One of the greatest challenges every leader faces is the temptation of discouragement. Obviously the experience of discouragement is not limited to those in leadership, however leadership with its myriad of responsibilities and life under the microscope of others does have a way of magnifying and multiplying its influence.
If it’s true that leadership multiplies discouragement then I can think of few people who have to deal with it more than the President. Don’t worry, I’m not going political on you. Rather I want to share an amazing story with you about President Theodore Roosevelt’s personal struggle with discouragement, and how it almost kept him from becoming President at all.
We celebrated Christmas at Faith Baptist this past Sunday and it was a major win for us. It was our biggest Worship Service of the year and three adults made a decision to follow Jesus. It doesn’t get any better than that!
But the coolest part about the day for me is that we didn’t stumble into this success. Rather our success on Sunday was the product of a series of decisions made over the last two years Faith. As I thought about those decisions and the push-back they generated in light of Sunday’s success I was struck by a simple leadership principle I won’t soon forget- as leaders we have to let our stories tell themselves. Let me explain.
A few weeks ago I was preparing a sermon on gratefulness for our Thanksgiving service at Faith Baptist Mill Creek and stumbled across some information I knew I just had to share. During that week of preparation I spent some time researching the scientific side of gratitude. I wanted to see if there was any science to back up what both Scripture, and my general life experience has taught me to be true- that consistently practicing gratitude is one of the easiest ways to unlock a better life.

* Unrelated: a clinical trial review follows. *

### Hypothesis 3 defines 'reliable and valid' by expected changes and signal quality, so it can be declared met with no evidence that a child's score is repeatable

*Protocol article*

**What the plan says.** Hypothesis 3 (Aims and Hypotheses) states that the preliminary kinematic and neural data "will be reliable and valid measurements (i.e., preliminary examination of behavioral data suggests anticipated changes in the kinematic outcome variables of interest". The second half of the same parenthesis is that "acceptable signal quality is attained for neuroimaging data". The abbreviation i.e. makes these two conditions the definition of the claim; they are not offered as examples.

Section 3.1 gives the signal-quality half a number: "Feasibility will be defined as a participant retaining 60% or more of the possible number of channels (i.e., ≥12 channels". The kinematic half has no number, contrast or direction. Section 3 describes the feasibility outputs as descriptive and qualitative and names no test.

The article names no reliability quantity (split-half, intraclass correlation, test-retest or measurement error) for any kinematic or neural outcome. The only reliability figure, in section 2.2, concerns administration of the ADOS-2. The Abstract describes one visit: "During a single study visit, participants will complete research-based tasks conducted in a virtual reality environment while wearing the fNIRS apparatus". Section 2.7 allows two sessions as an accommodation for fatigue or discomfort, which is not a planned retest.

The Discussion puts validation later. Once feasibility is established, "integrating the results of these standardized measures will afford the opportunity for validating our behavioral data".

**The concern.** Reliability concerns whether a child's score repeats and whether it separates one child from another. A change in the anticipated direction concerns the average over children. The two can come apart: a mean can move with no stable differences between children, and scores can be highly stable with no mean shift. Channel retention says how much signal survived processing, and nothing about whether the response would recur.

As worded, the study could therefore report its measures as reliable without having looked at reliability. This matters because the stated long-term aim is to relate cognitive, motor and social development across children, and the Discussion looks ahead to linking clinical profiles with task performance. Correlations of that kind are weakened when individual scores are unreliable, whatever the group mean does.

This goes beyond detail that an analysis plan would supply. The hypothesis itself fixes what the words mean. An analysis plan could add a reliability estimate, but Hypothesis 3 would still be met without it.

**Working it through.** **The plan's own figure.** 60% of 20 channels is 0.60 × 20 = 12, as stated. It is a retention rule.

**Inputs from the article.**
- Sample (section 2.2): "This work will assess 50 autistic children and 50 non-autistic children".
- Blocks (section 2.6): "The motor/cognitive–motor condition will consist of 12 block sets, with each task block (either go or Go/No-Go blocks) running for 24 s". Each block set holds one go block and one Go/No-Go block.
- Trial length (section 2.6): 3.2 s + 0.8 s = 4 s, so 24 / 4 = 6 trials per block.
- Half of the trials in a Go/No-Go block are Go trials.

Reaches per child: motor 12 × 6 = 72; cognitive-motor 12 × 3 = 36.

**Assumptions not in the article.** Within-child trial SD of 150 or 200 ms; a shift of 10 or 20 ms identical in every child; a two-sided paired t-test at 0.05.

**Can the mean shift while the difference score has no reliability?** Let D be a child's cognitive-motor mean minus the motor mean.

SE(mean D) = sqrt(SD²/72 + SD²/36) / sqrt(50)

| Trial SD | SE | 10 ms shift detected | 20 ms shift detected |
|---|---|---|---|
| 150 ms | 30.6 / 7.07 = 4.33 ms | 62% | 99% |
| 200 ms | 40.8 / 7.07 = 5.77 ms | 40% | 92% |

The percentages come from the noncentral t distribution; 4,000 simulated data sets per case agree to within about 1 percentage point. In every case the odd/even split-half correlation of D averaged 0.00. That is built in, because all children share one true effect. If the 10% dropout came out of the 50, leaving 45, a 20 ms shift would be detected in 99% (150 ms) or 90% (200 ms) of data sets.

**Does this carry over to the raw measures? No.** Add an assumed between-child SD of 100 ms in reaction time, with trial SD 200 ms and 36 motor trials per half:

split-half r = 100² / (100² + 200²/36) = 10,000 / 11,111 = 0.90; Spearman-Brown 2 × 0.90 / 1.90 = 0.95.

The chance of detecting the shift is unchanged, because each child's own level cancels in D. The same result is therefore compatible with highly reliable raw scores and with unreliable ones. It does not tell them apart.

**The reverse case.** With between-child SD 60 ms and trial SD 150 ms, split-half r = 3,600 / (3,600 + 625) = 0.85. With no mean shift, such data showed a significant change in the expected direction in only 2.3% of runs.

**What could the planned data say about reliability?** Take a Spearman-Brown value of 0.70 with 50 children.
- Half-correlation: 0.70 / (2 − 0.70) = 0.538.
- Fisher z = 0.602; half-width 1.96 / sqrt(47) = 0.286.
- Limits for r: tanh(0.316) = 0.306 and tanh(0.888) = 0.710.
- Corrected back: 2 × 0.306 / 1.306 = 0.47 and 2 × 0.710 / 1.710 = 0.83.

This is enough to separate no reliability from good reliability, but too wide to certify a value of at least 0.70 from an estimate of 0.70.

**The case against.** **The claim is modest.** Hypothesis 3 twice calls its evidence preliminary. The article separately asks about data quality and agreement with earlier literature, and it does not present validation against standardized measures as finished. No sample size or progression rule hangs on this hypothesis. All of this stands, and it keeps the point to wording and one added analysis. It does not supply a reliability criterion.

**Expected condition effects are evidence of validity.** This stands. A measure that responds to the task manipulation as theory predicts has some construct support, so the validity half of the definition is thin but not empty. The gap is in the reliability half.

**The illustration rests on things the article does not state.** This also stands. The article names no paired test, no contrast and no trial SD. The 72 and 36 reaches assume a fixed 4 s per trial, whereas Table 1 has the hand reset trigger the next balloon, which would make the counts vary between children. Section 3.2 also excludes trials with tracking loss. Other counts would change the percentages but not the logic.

As I continued in my study I was amazed at what I discovered. I found any number of psychological studies that had been conducted to show beyond the shadow of a doubt that an attitude of gratitude really did have a measurable impact on the lives of those who embraced it. One study I read found that people who wrote down what they were grateful for each week exercised more often, had fewer health complaints, and generally felt better about their lives. Another study found that college students who wrote down what they were grateful for before bed slept better that night. Psychology is cool isn’t it?
If there’s one thing I’m continually frustrated by in my own leadership it’s how easily I allow fear to paralyze me from making decisions or taking action. I’m consistently amazed by just how many crazy things I’ll tell myself in the lead-up to having to do something that I’m expecting to be difficult.
Whether it be a conversation that needs to be had, a change in organizational direction that needs to be communicated, or anything in between, I’ve found that the longer I wait to take action the more I’m paralyzed by fear. And you know what the worst part is? 90 percent of the time after I do the hard thing I discover the fear to have been totally unfounded. Fortunately though there’s one simple practice I’m slowly learning to embrace that’s helping me avoid those crazy fears and lead more effectively.
Thom Rainer recently published an article giving five reasons Millennial’s are increasingly disinterested in leading in established churches. Given my personal context as a Millennial who is leading in an established church, I was intrigued. While my time leading at Faith Baptist Mill Creek has been challenging, it’s also been full of great joy, and leading at Faith has presented me with opportunities that never would have been possible in a less-established situation.
When it comes to the topic of church revitalization there are lots of voices sharing the difficulties of embarking on such a journey. And rightfully so because revitalization is tough! Tough though it may be, I believe with all my heart that there are unique opportunities available to advance the Kingdom of God through revitalization that simply aren’t available elsewhere. As someone in the midst of the process with all its ups and downs I continue to believe that revitalization is worth it. So here are five reasons this Millennial is grateful to be able to lead in an established church.